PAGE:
This week I lost someone very special to me. Actually, Dawn was very special to lots of people. She’s left a huge hole in the World. Since my friend, Elizabeth, broke the news to me I have been feeling really empty but at the same time I’ve regained my passion for what we do as volunteers. Since the change in my living situation almost two years ago, I’ve taken a step back from a lot of the voluntary work I do so I could get used to my new surroundings etc….. However, since finding out about Dawn, I have been reminded of how much I love raising awareness and being a volunteer. She’s managed to inspire me all over again.
I’ve been wracking my brains to work out how best to show how much Dawn meant to me. I’ve decided the best way to do this is to carry on the great work she has done for all these years. To raise awareness of the cancer she was diagnosed with and raised awareness of until she passed away. So today I’m going to write about this incredibly rare cancer. Not much is known about it so it won’t be a very long post but I hope it will raise some awareness in honour of my amazing friend.
In 2008 Dawn was diagnosed with Pseudomyxoma Peritonei (PMP). Pseudomyxoma Peritonei is a very rare type of cancer that usually begins in your appendix as a small growth, called a polyp. Or, more rarely, it can start in other parts of the bowel, the ovary or bladder. This polyp eventually spreads through the wall of your appendix and spreads cancerous cells to the lining of the abdominal cavity (the peritoneum). There are usually no symptoms during the early stages of the disease. These cancerous cells produce mucus, which collects in the abdomen as a jelly like fluid called mucin. This then creates symptoms such as “jelly belly”. It affects around two people per million each year. All ages can be affected and both men and women.
It takes a while for symptoms to appear, and they can be symptoms of other conditions. But PMP cannot be ruled out if you are suffering from the below symptoms:
*Abdominal swelling or an increase in abdominal girth
*Changes in Bowel Habit
*Loss of Appetite
*Pelvic or Abdominal Pain
However PMP symptoms vary from patient to patient so there could be other symptoms as well. If you are not feeling yourself then please visit a doctor. PMP is very rare but if you have any concerns, please get yourself checked out.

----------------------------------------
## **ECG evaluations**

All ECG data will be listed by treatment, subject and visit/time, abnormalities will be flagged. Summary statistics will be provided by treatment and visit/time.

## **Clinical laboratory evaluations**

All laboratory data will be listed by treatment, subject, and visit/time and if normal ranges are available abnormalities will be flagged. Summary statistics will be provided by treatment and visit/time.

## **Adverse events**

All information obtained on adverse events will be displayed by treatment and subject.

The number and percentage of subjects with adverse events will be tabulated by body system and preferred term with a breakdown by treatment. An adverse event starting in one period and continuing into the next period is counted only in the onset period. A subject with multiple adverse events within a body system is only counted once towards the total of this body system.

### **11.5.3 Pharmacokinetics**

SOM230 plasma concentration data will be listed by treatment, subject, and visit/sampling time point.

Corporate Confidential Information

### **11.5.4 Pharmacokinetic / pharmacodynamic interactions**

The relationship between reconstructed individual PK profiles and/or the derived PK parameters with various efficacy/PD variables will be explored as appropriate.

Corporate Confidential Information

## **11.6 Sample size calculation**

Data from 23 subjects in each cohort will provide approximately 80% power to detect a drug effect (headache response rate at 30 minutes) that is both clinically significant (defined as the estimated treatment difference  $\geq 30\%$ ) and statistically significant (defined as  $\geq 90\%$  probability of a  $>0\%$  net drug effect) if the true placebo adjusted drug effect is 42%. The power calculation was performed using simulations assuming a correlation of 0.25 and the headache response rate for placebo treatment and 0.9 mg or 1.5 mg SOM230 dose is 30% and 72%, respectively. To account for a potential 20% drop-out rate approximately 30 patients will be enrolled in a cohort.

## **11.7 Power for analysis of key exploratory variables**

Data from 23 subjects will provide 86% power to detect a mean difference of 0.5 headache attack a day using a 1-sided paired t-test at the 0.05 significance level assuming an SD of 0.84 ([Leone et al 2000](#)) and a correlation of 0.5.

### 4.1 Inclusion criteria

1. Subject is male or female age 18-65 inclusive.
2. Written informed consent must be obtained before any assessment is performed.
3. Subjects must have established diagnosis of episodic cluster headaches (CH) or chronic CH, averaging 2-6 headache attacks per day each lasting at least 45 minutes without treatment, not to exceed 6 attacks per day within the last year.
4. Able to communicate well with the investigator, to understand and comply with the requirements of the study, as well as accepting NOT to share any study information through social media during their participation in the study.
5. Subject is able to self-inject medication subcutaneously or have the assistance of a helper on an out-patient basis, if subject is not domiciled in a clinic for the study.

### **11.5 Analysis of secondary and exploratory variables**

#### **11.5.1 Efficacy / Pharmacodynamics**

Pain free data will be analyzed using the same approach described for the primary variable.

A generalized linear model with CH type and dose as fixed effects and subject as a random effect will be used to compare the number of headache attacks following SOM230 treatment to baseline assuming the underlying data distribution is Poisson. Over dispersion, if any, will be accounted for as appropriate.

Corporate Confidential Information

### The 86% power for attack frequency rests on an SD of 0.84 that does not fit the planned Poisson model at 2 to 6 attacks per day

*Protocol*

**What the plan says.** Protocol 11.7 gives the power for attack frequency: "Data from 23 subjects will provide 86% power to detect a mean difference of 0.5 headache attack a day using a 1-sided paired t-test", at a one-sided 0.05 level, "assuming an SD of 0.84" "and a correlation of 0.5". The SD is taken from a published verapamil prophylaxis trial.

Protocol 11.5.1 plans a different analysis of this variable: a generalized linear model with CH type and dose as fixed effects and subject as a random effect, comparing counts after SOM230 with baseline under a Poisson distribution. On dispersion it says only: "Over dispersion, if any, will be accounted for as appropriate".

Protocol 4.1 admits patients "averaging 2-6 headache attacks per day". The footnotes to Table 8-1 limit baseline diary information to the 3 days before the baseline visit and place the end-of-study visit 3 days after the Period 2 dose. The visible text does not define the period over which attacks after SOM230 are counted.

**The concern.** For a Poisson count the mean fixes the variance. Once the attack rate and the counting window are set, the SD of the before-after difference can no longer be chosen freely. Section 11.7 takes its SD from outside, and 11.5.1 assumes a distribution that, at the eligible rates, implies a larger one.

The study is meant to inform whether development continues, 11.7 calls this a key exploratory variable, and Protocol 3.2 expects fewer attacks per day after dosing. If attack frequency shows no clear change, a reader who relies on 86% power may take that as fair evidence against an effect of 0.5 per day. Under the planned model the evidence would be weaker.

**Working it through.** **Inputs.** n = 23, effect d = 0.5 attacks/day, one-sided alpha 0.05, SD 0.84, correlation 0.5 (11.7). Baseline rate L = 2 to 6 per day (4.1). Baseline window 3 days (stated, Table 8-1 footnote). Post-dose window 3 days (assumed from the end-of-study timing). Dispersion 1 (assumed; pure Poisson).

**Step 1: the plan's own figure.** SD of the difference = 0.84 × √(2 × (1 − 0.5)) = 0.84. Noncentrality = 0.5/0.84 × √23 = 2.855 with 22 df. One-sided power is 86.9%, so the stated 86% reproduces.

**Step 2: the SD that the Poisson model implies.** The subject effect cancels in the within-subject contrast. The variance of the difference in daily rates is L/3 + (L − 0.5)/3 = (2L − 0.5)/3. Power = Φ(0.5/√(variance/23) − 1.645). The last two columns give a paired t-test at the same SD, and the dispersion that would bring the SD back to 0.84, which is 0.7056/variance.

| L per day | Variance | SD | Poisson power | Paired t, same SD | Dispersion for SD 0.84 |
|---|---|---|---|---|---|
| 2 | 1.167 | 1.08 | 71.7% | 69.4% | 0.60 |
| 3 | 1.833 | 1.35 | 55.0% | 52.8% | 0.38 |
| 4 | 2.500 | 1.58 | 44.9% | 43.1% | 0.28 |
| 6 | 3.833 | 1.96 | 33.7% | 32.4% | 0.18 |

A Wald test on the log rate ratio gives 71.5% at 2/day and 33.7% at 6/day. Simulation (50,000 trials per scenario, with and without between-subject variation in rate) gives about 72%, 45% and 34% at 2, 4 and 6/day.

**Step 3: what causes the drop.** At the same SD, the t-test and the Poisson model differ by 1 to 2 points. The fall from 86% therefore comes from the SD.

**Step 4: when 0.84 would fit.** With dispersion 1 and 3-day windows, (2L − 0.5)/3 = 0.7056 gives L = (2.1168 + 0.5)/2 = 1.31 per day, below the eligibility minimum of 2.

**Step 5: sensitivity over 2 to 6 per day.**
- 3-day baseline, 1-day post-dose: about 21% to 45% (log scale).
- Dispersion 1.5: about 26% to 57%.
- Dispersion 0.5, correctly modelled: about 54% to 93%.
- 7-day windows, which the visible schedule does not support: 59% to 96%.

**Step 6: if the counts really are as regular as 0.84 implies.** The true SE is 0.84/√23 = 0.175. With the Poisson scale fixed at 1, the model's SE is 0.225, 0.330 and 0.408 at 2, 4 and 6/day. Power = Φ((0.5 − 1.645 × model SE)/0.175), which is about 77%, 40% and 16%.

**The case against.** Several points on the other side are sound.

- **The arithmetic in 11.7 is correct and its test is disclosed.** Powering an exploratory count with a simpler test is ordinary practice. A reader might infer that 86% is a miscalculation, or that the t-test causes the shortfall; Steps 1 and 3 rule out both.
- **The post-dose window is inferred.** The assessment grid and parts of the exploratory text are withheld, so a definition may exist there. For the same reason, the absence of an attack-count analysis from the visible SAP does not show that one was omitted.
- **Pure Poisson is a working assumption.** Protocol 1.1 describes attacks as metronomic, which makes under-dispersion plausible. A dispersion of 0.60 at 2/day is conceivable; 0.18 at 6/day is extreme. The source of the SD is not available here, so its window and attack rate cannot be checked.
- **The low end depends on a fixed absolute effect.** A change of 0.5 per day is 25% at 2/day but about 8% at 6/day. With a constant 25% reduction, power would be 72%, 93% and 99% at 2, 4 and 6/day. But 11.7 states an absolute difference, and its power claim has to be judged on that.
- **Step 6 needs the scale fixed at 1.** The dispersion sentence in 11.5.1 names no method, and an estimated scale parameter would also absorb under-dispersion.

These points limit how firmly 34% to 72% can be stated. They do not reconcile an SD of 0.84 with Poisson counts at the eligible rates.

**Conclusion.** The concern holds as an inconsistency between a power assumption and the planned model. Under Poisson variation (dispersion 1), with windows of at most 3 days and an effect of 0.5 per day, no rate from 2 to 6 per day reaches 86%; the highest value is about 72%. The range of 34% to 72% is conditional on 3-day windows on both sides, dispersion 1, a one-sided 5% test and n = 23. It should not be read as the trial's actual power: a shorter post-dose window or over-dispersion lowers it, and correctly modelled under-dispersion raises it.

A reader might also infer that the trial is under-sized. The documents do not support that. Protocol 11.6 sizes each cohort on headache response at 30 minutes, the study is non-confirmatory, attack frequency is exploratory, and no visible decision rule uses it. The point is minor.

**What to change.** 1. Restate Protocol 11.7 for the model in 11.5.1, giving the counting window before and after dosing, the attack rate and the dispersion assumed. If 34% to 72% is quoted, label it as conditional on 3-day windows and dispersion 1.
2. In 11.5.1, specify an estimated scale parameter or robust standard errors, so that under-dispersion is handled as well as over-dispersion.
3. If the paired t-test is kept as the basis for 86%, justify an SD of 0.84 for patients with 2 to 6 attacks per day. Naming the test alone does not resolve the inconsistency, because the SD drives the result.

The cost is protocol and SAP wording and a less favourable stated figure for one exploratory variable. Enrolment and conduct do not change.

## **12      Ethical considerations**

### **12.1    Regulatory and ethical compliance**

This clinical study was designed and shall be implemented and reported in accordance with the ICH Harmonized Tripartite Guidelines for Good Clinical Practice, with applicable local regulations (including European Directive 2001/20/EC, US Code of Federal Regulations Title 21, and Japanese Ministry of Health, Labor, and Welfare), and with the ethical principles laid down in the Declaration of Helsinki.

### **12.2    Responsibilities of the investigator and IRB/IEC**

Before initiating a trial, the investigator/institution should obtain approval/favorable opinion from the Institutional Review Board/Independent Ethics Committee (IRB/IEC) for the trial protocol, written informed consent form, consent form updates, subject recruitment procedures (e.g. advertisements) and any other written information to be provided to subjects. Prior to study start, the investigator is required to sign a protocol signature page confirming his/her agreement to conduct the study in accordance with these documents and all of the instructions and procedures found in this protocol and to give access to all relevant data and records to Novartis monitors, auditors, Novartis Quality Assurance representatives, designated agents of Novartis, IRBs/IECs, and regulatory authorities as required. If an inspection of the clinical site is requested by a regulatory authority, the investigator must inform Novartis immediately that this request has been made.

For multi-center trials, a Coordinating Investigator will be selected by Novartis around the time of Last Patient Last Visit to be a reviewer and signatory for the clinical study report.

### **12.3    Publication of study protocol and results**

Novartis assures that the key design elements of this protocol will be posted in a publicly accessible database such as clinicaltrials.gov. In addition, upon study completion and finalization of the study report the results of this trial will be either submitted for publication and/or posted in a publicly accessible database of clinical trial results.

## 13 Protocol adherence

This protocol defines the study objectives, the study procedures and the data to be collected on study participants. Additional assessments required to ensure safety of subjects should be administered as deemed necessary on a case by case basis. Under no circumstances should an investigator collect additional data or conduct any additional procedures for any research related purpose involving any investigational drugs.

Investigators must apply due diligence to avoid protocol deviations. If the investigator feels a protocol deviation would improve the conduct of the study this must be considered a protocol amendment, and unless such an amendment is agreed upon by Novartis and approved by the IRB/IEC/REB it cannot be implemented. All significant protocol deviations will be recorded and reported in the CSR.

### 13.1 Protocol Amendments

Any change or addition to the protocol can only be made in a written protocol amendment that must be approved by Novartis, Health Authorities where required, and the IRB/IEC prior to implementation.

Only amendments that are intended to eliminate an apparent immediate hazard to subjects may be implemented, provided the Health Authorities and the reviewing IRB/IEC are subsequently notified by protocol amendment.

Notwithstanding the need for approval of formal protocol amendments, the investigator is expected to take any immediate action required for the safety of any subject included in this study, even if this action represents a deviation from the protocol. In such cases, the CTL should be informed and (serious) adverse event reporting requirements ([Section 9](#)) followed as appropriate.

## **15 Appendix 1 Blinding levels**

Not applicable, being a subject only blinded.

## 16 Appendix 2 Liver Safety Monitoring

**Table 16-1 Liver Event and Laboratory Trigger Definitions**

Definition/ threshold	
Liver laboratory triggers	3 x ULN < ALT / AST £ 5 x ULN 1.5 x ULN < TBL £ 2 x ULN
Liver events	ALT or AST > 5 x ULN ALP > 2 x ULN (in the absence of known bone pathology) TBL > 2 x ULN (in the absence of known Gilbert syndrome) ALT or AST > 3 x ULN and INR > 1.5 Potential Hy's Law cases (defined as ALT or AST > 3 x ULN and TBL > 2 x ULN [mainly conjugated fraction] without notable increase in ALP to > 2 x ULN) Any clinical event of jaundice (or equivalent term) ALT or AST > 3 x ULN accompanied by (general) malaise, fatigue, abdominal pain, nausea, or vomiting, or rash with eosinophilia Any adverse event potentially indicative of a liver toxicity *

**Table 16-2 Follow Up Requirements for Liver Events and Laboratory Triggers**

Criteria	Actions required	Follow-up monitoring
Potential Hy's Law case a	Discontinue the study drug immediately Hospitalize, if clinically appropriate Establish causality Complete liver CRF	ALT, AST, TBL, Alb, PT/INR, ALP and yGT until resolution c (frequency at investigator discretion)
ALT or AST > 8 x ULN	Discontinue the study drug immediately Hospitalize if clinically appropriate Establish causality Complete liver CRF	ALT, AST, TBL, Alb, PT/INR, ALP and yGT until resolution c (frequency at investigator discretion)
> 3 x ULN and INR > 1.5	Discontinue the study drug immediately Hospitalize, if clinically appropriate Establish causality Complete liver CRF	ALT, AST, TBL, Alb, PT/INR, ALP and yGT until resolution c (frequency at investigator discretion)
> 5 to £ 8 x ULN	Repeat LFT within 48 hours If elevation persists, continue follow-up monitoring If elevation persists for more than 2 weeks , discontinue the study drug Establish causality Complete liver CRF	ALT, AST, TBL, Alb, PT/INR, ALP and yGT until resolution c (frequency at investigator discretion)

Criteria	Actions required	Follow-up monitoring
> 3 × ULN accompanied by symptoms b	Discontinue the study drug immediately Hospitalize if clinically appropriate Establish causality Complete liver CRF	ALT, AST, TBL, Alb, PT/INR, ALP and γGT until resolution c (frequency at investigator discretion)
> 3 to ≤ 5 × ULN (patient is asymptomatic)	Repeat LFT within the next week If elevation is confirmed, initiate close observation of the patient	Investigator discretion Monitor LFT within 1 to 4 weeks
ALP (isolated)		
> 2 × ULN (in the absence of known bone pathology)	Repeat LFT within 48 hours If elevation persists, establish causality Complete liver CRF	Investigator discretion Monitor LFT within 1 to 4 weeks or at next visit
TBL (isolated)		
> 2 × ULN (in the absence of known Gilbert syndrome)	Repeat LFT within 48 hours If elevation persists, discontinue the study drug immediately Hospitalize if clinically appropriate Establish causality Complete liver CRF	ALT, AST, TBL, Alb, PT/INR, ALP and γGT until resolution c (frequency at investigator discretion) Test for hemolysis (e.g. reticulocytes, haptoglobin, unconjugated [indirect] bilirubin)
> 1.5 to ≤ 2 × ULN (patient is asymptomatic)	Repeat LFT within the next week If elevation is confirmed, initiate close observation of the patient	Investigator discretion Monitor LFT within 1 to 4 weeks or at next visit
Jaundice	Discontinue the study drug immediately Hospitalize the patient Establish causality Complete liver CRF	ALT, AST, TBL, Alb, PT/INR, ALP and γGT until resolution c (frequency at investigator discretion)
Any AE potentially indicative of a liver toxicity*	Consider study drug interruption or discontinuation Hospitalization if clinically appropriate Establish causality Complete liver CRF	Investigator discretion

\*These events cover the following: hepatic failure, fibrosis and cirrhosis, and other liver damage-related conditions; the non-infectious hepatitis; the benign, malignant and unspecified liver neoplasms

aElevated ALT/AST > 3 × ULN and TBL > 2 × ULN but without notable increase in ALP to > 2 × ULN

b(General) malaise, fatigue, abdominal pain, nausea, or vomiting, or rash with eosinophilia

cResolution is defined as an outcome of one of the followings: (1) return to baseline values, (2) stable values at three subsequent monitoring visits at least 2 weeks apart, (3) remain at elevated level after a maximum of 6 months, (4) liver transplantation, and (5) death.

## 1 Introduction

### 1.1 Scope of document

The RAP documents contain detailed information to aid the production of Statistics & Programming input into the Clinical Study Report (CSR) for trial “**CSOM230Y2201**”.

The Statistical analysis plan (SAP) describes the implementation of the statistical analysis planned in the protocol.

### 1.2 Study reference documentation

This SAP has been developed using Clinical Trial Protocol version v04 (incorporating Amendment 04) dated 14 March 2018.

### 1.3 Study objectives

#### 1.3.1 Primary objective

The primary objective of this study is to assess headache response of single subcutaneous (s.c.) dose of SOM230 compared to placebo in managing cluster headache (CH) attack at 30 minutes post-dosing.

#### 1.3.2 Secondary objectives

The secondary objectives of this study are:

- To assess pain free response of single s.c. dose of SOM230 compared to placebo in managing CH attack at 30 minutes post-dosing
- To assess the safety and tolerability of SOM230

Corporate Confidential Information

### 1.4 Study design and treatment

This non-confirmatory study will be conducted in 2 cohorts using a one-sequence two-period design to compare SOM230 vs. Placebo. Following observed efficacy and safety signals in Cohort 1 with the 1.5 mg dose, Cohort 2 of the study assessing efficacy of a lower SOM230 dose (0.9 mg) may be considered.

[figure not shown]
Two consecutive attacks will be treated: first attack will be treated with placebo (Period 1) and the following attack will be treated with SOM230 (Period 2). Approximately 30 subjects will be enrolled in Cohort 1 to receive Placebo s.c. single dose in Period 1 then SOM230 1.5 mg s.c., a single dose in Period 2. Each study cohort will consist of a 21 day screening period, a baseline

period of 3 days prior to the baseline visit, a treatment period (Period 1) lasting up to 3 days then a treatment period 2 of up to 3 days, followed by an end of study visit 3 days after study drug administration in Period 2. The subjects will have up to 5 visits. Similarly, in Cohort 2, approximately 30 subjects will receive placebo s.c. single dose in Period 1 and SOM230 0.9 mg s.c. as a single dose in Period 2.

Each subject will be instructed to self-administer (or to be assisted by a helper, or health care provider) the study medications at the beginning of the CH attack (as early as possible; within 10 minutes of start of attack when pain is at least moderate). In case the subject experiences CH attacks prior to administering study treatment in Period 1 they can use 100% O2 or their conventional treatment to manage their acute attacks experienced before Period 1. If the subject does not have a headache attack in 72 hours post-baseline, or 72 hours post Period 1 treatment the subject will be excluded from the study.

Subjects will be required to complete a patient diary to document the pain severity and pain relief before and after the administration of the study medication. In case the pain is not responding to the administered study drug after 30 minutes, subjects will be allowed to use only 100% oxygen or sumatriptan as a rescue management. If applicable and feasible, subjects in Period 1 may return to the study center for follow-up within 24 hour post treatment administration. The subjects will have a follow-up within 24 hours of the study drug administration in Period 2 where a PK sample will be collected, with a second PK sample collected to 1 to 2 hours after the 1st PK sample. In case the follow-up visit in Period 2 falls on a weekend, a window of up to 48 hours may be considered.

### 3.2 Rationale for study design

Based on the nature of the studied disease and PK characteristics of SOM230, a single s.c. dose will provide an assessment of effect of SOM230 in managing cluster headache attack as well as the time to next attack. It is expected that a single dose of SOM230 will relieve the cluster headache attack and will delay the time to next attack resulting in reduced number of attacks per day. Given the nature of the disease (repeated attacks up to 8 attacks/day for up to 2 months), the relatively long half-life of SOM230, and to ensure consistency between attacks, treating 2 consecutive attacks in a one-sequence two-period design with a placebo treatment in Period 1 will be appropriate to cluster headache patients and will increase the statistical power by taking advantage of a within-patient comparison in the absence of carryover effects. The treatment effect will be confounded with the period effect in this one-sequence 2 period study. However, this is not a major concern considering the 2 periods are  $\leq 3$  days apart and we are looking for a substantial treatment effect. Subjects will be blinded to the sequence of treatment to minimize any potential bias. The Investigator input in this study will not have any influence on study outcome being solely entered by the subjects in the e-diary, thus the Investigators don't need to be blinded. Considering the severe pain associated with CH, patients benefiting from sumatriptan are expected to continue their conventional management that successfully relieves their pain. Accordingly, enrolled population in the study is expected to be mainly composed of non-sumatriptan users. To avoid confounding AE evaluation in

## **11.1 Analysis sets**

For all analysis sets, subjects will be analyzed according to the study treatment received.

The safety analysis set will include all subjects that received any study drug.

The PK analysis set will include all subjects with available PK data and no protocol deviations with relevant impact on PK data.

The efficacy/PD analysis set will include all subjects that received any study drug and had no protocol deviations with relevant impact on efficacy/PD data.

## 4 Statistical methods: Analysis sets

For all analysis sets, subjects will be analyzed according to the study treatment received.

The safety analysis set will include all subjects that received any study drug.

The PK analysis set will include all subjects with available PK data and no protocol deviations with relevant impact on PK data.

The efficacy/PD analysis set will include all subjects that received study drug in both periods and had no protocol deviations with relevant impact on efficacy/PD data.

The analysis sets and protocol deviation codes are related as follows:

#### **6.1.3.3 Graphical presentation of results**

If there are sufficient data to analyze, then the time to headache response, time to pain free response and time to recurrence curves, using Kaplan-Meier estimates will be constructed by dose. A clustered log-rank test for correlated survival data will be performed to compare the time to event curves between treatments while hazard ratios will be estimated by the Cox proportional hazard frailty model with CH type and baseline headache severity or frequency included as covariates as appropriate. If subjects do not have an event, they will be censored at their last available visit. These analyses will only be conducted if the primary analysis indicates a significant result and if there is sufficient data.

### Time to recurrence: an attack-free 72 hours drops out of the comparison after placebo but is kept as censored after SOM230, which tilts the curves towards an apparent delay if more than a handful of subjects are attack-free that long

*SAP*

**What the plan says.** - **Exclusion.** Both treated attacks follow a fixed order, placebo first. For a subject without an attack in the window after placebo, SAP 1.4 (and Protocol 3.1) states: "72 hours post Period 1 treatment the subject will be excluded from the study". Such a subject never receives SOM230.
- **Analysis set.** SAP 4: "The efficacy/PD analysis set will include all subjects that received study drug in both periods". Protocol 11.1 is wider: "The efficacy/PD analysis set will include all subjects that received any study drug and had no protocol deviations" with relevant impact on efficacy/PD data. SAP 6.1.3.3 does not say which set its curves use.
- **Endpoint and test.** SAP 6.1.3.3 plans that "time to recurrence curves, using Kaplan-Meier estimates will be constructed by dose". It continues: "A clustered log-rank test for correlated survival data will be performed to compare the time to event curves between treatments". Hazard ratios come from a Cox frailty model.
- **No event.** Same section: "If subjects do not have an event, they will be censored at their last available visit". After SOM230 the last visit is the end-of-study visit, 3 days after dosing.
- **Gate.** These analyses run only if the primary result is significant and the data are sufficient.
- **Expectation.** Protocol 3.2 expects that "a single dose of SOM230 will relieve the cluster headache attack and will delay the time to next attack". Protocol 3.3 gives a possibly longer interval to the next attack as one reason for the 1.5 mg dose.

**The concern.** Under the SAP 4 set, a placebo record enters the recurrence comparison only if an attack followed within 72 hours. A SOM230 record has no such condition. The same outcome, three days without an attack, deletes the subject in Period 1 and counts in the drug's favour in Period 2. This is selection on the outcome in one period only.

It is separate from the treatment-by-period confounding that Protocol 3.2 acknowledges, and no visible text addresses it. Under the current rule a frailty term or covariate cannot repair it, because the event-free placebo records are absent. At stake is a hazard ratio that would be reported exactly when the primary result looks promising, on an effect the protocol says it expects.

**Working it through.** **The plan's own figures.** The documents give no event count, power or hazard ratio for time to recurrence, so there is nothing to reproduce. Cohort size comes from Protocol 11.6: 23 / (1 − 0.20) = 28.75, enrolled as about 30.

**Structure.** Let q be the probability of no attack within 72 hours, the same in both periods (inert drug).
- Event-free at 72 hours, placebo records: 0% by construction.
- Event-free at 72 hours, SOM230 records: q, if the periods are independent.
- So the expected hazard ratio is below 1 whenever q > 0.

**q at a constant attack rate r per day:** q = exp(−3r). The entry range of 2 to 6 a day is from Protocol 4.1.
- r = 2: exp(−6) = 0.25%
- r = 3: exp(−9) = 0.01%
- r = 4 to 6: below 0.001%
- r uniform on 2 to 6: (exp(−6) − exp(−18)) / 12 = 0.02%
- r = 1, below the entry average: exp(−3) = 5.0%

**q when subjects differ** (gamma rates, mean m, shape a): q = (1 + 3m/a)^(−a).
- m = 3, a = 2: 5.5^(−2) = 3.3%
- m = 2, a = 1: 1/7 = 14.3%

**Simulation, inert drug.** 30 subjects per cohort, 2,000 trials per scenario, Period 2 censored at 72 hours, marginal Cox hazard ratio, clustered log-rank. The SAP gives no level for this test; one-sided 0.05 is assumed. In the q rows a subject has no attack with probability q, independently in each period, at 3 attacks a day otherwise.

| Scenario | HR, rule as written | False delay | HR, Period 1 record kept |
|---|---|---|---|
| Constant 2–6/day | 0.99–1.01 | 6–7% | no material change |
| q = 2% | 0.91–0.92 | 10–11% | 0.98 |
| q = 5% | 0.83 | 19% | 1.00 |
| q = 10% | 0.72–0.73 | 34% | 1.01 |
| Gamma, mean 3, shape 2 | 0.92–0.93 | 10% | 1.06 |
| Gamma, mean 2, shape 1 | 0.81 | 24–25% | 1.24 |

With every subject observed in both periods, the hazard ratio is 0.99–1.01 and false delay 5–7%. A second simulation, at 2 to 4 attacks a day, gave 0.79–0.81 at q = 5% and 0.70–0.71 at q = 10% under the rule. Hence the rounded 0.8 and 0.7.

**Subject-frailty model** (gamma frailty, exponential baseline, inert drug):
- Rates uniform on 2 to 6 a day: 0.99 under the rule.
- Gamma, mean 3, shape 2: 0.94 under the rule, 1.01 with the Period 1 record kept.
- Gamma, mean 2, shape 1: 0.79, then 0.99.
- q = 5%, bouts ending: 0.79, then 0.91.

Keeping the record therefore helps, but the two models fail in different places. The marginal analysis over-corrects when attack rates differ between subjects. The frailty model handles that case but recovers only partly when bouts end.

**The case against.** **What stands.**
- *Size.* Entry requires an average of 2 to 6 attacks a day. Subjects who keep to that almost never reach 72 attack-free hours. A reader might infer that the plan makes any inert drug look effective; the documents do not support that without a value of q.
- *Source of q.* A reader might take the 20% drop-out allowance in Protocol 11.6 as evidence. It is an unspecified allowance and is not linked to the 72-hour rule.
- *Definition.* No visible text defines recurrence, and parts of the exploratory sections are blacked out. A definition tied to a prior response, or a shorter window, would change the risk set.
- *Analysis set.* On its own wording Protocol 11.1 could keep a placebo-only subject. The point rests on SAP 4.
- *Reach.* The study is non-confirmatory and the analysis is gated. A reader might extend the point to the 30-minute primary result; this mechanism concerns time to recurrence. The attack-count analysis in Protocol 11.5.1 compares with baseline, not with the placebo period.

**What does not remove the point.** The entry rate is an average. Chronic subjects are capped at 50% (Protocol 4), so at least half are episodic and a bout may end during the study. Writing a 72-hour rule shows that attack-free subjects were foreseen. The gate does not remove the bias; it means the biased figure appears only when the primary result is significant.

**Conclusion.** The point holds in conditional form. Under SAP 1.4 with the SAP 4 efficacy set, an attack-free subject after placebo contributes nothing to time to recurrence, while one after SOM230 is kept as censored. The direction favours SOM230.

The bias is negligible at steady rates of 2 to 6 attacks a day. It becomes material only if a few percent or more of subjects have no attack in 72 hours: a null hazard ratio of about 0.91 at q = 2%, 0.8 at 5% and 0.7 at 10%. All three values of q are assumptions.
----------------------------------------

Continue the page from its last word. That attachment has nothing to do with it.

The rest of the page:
Treatment for PMP is dependent on the grading of the tumour but usually involves the following:
*Cytoreductive Surgery (Debulking) can be used to remove the mucin and tumour in the abdominal cavity. This is usually a very long procedure (around 14 hours). They remove as many tumours as possible from the abdominal cavity.
This is then usually followed by Intraoperative Hyperthermic Peritoneal Chemotherapy (HIPEC) where liquid chemotherapy is poured directly into the abdominal cavity to kill off any cancer cells that have been left behind. The chemo is usually heated to 42C as heated chemo is thought to be more effective at killing the cells. It is swished around to reach as many areas as possible for around 90 m inutes before being drained off and you are then closed up.
*Early Postoperative Intraperitoneal Chemotherapy (EPIC) can then be used for several days after your operation through a port in your abdominal cavity. During this time liquid chemotherapy is poured in and then drained out again.
Dawn was given just three months to live and the cancer was so rare that her doctors didn’t know much about it at all. Whilst fighting the disease Dawn noticed a distinct lack of emotional support for people fighting this form of cancer. Dawn decided to set up a charity to help others in her situation. Pseudomyxoma Survivor aims to provide emotional support for anyone dealing with this type of cancer and to prevent anyone feeling alone or isolated during their fight against the disease.
The charity fundraises and raises the profile of PMP whilst also funding research into the disease. Dawn was incredible patient advocate for all survivors, and this results in increased awareness and higher survival rates worldwide.
A cancer diagnosis is terrifying, especially when it’s a very rare cancer such as this one. More needs to be done to understand these rarer types of the disease so cures can be found and people can be saved. Dawn left the charity just before her death to concentrate on her own health but I really hope the charity continues to help the thousands of PMP sufferers around the World, just like Dawn did. She did so much to raise awareness of this incredibly rare cancer. She went around the world helping people. Somehow, despite being given three months to live all those years ago, she managed to keep going for so long. Sometimes she was in huge amounts of discomfort, and must have been seriously scared a lot of the time, but she managed to do so much to raise the profile of this cancer type. I will never be able to understand where she found her courage, strength, compassion and selflessness. Dawn Green really was one in a million xxx
If you have any more questions, worries, or would like to donate, please visit http://www.pseudomyxomasurvivor.org/